New Directions in Political Economy: An Approach from Anthropology

New Directions in Political Economy: An Approach from Anthropology

New Directions in Political Economy: An Approach from Anthropology

New Directions in Political Economy: An Approach from Anthropology

Synopsis

"Rothstein writes that in recent years, anthropologists have turned to political economy because of inadequacies in structural functionalism and historical materialism. Thus, this text is concerned with analyses of economics relating to social life...the anthropological community and economists [would be] interested in this topic." -Library Journal

Excerpt

This book had its genesis in a symposium entitled Explorations in Political Economy, organized by Arthur Tuden for the 1974 Annual Meeting of the American Anthropological Association in Mexico City. The editors and several other contributors to this volume participated in that symposium. The discussions that followed among the participants and with others attending the meetings, along with conversations with colleagues after returning home, convinced us that this area of theory was growing rapidly and fruitfully. Yet, although more people were identifying themselves as political economists and/or their work as political economy, their approaches were quite diverse. We thought it would be useful to assemble a collection of essays exploring the range of what anthropologists working with political economy are doing and to identify those commonalities basic to their approach that underlie the diversity of their results. This book is the result.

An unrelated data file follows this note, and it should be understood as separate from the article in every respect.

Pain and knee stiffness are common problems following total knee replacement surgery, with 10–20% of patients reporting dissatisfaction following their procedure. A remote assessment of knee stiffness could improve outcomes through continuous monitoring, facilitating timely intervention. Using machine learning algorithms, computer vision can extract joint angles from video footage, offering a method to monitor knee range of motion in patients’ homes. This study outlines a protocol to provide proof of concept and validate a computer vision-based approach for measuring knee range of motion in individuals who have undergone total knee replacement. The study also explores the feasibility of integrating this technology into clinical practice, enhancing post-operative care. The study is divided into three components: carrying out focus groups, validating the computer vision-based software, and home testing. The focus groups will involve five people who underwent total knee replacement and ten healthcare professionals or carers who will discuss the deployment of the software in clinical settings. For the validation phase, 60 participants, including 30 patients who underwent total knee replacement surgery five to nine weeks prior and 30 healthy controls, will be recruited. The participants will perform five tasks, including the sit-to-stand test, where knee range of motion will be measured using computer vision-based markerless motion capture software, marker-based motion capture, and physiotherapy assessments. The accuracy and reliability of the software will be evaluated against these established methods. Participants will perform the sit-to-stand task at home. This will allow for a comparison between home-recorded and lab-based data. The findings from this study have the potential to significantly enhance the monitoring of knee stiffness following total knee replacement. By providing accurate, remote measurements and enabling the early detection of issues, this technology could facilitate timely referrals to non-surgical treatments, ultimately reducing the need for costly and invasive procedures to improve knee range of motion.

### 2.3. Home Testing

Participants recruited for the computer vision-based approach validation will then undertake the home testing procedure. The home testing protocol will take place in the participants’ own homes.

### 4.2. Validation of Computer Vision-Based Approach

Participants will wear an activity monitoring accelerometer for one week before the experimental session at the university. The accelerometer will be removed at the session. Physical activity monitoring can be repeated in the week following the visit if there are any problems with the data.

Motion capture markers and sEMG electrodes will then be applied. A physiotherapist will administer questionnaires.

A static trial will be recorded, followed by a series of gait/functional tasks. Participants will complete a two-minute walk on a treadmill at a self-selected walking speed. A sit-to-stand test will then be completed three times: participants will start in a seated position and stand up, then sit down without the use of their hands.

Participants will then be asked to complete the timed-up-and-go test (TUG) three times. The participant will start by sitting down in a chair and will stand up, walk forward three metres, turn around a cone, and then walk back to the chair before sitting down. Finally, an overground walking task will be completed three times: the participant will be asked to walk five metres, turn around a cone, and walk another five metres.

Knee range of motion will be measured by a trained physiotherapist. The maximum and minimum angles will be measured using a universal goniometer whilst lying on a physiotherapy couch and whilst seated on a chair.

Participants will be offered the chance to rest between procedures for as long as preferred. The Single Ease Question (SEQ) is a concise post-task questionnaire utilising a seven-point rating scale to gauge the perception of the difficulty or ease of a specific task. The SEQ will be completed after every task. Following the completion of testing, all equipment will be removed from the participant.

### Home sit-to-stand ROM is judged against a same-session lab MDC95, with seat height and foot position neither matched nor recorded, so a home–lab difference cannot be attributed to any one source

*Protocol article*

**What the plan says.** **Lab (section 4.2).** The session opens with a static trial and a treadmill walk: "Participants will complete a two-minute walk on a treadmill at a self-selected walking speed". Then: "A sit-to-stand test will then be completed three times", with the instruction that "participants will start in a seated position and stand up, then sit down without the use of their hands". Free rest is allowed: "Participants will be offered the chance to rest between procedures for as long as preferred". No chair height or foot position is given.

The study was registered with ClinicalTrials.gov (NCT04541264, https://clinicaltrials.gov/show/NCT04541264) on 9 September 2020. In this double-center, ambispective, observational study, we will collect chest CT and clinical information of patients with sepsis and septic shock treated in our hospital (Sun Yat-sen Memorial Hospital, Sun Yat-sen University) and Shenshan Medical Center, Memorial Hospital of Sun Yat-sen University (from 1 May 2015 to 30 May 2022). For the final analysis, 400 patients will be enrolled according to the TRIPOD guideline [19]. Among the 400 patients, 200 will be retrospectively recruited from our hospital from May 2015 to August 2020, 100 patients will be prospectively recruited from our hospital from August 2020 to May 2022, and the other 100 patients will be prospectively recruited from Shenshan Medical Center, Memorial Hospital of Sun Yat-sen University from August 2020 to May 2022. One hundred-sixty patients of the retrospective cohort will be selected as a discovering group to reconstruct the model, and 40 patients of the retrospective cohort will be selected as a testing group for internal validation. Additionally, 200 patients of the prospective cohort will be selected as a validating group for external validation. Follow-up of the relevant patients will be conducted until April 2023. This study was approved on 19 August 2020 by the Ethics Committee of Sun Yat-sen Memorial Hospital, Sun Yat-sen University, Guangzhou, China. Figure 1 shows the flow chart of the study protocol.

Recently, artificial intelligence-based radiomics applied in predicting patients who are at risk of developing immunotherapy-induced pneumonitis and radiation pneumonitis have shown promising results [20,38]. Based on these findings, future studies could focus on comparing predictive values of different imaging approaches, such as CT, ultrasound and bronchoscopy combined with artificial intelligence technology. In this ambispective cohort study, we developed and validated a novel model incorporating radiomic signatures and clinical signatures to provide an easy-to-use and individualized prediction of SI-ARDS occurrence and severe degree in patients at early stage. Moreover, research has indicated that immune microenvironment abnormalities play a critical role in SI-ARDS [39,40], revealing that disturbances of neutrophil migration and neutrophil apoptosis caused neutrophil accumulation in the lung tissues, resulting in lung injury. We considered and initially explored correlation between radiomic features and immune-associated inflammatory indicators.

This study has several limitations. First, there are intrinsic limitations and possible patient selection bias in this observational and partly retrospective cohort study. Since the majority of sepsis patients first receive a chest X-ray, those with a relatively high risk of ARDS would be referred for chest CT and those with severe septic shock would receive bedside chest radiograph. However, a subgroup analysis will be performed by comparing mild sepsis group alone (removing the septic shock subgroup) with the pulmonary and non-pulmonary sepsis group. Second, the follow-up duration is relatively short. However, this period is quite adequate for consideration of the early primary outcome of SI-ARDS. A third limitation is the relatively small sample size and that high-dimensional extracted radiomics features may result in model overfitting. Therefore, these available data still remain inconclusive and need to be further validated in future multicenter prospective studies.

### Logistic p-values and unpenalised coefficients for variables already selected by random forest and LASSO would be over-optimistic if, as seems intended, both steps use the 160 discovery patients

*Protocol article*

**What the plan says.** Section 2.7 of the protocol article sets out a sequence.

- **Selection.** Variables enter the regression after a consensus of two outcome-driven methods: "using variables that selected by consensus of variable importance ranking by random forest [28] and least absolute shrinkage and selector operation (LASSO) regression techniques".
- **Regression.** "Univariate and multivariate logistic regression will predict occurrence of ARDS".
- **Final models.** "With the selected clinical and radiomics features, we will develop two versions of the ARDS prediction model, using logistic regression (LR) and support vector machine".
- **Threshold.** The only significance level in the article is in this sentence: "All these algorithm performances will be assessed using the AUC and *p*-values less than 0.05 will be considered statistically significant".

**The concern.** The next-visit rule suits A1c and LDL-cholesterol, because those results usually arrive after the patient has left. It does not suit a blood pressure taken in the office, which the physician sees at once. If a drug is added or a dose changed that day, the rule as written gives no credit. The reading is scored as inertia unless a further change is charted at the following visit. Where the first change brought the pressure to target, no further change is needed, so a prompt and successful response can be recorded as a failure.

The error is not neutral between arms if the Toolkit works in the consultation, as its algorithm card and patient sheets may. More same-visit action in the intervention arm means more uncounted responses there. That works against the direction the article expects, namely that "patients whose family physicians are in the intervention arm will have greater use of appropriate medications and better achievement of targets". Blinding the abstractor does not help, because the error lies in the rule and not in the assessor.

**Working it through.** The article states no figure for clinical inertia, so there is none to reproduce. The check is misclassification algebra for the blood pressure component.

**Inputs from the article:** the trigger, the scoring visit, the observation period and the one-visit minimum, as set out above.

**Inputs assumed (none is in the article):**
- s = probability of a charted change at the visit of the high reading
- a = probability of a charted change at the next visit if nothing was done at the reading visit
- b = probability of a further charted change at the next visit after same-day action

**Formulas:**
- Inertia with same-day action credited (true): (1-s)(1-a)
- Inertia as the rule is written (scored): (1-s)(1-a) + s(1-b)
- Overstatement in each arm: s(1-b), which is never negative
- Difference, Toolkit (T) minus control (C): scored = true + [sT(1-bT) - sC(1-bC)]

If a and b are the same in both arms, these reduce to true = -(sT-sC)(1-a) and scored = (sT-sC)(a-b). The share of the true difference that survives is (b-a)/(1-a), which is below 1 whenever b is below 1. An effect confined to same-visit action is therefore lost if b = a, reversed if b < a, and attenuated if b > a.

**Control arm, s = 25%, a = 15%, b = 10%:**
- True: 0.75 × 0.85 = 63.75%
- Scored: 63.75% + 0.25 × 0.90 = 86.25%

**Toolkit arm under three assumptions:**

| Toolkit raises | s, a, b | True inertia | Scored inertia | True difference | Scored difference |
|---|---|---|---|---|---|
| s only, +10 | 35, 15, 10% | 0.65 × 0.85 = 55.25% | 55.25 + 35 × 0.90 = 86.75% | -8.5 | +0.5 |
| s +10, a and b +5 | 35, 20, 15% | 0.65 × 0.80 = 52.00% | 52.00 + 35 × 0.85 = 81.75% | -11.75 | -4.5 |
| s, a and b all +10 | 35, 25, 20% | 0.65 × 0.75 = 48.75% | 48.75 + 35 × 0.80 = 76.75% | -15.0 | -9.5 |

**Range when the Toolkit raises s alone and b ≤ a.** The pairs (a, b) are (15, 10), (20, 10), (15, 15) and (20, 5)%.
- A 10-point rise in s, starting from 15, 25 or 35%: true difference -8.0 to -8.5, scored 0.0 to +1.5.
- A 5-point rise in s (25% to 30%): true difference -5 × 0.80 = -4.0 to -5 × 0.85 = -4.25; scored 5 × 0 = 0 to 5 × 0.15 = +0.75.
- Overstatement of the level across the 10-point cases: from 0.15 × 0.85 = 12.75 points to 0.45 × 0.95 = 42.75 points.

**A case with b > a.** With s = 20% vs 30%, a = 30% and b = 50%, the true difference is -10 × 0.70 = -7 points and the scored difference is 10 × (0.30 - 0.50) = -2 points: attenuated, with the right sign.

We would like to express our thanks to Arthur Tuden who encouraged us to undertake this project. Its completion owes much to his unfailing enthusiasm and support. The advice given at an early stage by Julius Rubin was greatly appreciated. Ida Ward handled the mountainous correspondance over the years with extraordinary good humor. Finally, we would like to thank our families for putting up with our preoccupation with this volume and with the inconveniences caused them by our involvement with it.

Madeline Barbara Léons Frances Rothstein . . .

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